Jackson ‘Cobra’ Muli: A country’s president equivalent to 300 lives

Kenya Orient Life Assurance Limited Principal Officer Jackson Muli poses for a picture after the interview on December 5, 2023, at Serena Hotel. PHOTO | FRANCIS NDERITU | NMG

You can accuse Jackson Muli of many things except boredom. Other people may say things, him, he has things to say. And he says them in a lucid monotone, like the grey suit he is wearing, slaloming through anecdotes ranging from didactic to backslapping cool-story-bro and dotting uxoriously at his wife whom he calls “My supervisor.”

It’s his wife whom he texted when his plane almost crashed in Uganda. It was his wife whom he texted when he was in Malaysia, and he was afraid that his plane would disappear. It is also his wife, who will find out today that he squandered money in Dubai. See, fun is a leitmotif in Muli’s existence, this principal officer at Kenya Orient Life Assurance. That’s their cool way of calling their top dog.

His bark though, is as good as his bite, and I’d love to be his bartender, only that he doesn’t drink—between Sunday and Thursday. Friday and Saturday? Well, I have brought you to the river…you know what do to. Over an hour, we have samosas and dawas and later lunch at Serena Hotel in Nairobi where he tells me stories, most of them off the record, things I could—but won’t—tell you.

What’s it like being you?

I am okay with what I am. I am up at 5am between Monday and Friday. I am very time-conscious, and I am very impatient. Once we agree on a task, if it is not delivered on time, it irks me.

How does one get here?

Hard work, resilience and prayer. I am a prayerful person.

How did you pick up praying?

I grew up with parents who told us to go to church. From there I went to a Catholic secondary school who are quite strict with mass. My immediate mentor, when I joined the university, was my auntie who was a staunch Catholic and we would never miss church. I later married another Catholic. I just got on with it. My firstborn went to a Catholic primary school.

Do you believe that we marry our mothers?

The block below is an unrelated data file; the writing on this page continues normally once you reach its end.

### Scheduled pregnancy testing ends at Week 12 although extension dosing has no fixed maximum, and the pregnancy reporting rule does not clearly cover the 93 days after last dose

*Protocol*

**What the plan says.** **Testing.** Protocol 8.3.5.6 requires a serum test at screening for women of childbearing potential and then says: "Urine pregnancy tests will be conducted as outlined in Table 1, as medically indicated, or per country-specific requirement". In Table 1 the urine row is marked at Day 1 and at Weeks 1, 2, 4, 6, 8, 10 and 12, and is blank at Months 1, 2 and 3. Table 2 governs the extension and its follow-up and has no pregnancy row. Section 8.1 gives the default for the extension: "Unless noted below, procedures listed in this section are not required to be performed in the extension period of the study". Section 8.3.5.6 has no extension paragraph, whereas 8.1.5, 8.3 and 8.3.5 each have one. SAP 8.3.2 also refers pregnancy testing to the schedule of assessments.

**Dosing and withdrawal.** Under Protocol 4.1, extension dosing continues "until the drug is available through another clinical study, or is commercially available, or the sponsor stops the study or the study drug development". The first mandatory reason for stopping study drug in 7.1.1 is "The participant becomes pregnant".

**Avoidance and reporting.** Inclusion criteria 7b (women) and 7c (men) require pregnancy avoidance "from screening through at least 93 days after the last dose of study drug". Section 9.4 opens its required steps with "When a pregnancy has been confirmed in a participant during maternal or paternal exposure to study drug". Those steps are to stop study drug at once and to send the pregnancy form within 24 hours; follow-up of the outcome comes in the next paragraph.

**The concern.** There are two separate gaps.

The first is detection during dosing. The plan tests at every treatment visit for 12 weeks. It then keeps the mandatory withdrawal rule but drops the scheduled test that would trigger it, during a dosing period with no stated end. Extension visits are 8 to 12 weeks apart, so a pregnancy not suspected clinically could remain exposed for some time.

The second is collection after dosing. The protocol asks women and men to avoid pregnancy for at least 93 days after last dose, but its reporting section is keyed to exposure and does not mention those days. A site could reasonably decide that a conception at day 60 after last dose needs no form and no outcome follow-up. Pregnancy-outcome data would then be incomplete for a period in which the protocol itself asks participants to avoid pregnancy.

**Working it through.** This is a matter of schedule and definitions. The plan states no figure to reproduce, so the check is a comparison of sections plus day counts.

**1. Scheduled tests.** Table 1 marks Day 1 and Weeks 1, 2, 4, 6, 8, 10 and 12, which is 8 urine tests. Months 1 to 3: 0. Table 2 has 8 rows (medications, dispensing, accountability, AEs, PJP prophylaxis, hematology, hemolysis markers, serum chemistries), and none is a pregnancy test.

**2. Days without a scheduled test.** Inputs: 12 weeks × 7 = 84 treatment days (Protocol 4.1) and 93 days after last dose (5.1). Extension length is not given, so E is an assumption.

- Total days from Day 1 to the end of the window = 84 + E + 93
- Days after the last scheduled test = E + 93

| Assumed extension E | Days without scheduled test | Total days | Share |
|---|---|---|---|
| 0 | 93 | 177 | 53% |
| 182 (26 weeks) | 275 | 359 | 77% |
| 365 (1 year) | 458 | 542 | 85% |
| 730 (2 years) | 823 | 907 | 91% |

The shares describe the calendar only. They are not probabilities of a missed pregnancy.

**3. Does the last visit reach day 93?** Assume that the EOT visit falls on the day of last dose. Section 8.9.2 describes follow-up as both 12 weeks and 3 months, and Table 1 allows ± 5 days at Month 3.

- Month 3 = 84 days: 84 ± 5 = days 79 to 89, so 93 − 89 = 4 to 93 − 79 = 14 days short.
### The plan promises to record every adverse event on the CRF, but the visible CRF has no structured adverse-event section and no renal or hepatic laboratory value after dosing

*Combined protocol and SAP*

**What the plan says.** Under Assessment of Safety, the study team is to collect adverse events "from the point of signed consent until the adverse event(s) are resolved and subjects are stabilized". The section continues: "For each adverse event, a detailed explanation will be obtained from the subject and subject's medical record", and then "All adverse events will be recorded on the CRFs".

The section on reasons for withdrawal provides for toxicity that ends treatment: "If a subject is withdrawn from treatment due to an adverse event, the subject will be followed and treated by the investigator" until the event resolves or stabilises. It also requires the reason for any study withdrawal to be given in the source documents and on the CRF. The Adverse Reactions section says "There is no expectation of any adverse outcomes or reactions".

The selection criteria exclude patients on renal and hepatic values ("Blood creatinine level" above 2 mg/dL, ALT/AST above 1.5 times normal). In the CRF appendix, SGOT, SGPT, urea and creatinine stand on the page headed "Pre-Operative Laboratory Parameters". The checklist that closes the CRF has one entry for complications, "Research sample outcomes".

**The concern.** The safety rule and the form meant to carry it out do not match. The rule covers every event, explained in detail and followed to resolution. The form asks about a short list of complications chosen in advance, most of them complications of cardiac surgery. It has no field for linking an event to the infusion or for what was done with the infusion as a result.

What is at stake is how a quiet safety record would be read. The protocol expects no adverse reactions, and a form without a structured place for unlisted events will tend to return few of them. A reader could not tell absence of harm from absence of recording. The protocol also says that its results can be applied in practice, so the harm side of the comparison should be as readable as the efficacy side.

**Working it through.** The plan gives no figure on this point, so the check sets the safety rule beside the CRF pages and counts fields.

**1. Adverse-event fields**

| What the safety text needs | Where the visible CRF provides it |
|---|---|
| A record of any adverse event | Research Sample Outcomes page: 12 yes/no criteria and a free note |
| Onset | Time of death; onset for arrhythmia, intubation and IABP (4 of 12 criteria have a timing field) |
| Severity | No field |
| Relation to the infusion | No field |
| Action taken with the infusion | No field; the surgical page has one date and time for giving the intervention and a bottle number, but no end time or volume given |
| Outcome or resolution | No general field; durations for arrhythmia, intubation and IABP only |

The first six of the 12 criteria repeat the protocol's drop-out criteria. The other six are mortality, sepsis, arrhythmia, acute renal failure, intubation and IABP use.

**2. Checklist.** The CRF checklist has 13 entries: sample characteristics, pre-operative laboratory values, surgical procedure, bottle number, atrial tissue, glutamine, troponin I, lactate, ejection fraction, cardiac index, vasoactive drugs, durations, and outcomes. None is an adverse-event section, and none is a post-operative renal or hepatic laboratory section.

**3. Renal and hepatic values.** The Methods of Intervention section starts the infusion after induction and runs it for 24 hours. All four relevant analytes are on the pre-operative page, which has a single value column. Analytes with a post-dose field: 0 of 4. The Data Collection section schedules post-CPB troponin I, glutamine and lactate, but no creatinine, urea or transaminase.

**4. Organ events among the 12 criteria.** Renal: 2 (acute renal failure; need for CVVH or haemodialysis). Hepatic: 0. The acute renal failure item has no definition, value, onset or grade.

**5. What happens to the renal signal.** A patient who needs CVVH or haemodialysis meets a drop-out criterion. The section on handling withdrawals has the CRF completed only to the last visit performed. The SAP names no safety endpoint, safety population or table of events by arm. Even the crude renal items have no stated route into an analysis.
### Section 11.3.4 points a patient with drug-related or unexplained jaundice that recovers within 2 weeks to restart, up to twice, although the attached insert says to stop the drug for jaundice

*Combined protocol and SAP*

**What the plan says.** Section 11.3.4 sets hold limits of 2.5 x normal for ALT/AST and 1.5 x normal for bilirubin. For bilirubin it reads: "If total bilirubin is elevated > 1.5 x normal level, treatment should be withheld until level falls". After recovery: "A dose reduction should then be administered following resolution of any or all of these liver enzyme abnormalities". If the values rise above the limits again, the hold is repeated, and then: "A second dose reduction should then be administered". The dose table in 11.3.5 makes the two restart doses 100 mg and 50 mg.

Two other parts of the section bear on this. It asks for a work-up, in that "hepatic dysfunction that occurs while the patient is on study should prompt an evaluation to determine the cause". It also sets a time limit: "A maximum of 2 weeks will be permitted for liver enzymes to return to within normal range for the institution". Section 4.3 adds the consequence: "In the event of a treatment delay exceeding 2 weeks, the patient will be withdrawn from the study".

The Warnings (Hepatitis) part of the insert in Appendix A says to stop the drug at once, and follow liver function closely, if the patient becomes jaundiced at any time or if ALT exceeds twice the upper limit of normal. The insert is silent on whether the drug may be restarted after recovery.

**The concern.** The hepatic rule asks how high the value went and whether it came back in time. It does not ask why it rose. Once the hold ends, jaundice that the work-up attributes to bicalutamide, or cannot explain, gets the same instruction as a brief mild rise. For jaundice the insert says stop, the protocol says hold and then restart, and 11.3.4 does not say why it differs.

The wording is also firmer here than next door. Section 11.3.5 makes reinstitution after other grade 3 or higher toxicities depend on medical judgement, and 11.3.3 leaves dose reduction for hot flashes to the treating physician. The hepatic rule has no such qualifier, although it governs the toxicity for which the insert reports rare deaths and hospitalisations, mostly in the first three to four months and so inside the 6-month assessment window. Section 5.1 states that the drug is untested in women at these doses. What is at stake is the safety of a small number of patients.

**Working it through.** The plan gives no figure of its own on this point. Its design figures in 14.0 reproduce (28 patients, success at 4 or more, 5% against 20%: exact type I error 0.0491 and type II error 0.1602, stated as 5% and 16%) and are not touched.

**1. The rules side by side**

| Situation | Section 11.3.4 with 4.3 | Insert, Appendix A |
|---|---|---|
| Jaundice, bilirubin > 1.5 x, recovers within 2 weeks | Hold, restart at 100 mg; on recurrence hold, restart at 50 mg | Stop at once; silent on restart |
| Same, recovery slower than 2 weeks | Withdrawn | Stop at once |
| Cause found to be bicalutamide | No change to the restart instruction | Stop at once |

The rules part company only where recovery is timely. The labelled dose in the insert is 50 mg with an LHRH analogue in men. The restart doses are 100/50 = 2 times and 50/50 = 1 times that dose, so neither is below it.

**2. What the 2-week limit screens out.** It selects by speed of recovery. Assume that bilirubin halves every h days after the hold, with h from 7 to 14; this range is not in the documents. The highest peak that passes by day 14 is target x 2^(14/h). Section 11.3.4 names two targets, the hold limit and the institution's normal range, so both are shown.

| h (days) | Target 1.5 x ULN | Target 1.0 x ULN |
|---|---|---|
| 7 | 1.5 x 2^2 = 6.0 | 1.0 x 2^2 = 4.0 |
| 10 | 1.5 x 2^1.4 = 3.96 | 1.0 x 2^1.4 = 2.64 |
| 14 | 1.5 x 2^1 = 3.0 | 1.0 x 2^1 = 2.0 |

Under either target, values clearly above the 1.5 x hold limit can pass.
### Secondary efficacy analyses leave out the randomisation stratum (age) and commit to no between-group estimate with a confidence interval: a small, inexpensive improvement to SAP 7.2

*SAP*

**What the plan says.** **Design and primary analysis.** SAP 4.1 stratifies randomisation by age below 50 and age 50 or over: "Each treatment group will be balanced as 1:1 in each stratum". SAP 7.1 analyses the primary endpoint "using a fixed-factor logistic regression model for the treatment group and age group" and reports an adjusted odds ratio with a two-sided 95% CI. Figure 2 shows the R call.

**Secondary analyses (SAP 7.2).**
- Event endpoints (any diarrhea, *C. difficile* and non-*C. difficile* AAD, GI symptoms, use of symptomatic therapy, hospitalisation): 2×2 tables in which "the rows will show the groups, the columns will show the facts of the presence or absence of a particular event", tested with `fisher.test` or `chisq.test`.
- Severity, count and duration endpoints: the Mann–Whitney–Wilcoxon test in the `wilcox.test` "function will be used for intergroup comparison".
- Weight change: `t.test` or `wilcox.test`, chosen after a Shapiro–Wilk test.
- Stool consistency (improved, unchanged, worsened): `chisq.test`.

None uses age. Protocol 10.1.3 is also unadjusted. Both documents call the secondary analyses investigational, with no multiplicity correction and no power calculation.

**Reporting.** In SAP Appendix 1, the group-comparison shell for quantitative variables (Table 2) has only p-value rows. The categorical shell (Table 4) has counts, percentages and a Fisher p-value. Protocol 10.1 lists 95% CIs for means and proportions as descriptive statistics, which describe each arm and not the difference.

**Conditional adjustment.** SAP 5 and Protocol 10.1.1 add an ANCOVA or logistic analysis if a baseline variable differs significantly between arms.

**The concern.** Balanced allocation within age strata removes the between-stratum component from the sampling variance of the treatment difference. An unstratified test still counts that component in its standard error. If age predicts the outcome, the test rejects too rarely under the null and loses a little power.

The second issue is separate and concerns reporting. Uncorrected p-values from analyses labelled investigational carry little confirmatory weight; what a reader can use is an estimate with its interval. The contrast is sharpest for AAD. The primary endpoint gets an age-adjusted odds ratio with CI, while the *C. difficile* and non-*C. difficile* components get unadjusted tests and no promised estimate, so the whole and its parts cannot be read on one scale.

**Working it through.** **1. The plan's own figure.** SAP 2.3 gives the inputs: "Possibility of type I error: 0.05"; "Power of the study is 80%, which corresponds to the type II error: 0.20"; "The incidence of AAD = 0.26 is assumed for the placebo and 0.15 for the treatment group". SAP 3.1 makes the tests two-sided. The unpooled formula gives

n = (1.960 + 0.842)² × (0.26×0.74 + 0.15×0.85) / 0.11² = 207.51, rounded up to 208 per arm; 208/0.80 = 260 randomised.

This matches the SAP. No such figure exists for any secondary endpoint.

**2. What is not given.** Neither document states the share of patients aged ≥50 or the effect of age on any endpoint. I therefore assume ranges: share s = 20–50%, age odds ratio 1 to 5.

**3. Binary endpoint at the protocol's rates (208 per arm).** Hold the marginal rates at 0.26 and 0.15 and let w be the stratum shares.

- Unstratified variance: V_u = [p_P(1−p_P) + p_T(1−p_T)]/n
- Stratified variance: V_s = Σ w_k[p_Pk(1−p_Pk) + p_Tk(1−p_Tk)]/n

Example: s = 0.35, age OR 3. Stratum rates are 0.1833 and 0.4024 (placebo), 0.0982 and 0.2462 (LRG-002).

Somehow. It might not be plug-and-play in terms of characters but there are similarities, especially in religion.

Were you a mother’s boy?

No, we were very divergent. I would say I am my father’s son.

What do you think your father learned from you?

We are four siblings. My parents are teachers, and their vision was to align us similarly. I am the only one in my family who isn’t a teacher. My father wanted me to join the police force. The first cadets in the police in Kiganjo, were in my year, 1998. The assistant commissioner then, Geoffrey Mwathe was the PC (Provincial Commissioner) of Nairobi and was in charge of Kiganjo where I had previously worked.

My dad and Mwathe talked. They agreed that I should join the premier class, where there would be a good hierarchy of growth. This was just a month before my graduation on October 16. They did not involve me until the last night when my dad told me to meet Mwathe the following day. I could not sleep thinking over how I would miss my graduation. I told my dad I wouldn’t go.

He was quite upset leading to a fractious relationship with him until I joined GlaxoSmithKline and later insurance. There is a retired army commander who we met once over Christmas at a bar and he insulted me that I will amount to nothing. Now I am the one who gives him a lift. I think my dad would learn that what man thinks is not God’s reality.

How are you raising your children differently?

I walked four kilometres to school every morning because my parents taught there. My dad was the headmaster and my mom was the lower primary teacher. I said my children would never go through the same, and I have always paid for their school transport.

What was your nickname growing up?

I had two. When I was young, I was called Itumbi. In Kamba, that means when you lie you become a log because I loved sleep. I was always sleeping as a child. At the university, they called me Ole. I played football and I would dodge them with the ball, jumping over them like a Maasai, hence the moniker Ole. Interestingly, I run a small farm called Ole Enterprises.

How does that work?

In 2018 I started soliciting for funds to get water in Ukambani, culminating in a borehole in 2019. I am supporting society by growing onions, tomatoes, spinach, cabbages, green peppers, Sukuma et al. but on a small scale. I wanted to make it commercial but the market is topsy-turvy. I am selling 12 tomatoes for Sh20 rather than 8 for Sh20. It’s my way of serving society.

Which decade of your life had the most impact?

The 20s are the pillar of who I am today. But my 30s were a mixture of both good and bad. When I started working, I’ll tell you for free, I had nothing to show after six years. My social circles then were not the best, and all my income was going to waste. Until I got a supervisor, my wife. Now this same man sat here cannot touch alcohol between Sunday and Thursday. Look for me on Friday or Saturday [chuckles].

What was the longest day of your life and why?

I worked in Uganda between 2011 and 2017, and I was flying to and fro every two weeks. One day we took off and eight minutes later the crew told us the pilot had switched off the climbing engine. Before she even finished, the flight decreased altitude sharply. I brushed it off. Some moments later, we felt the altitude decrease again. And by the time it did that the third time, everyone was panicking, especially since the oxygen masks were released. I knew I was finished.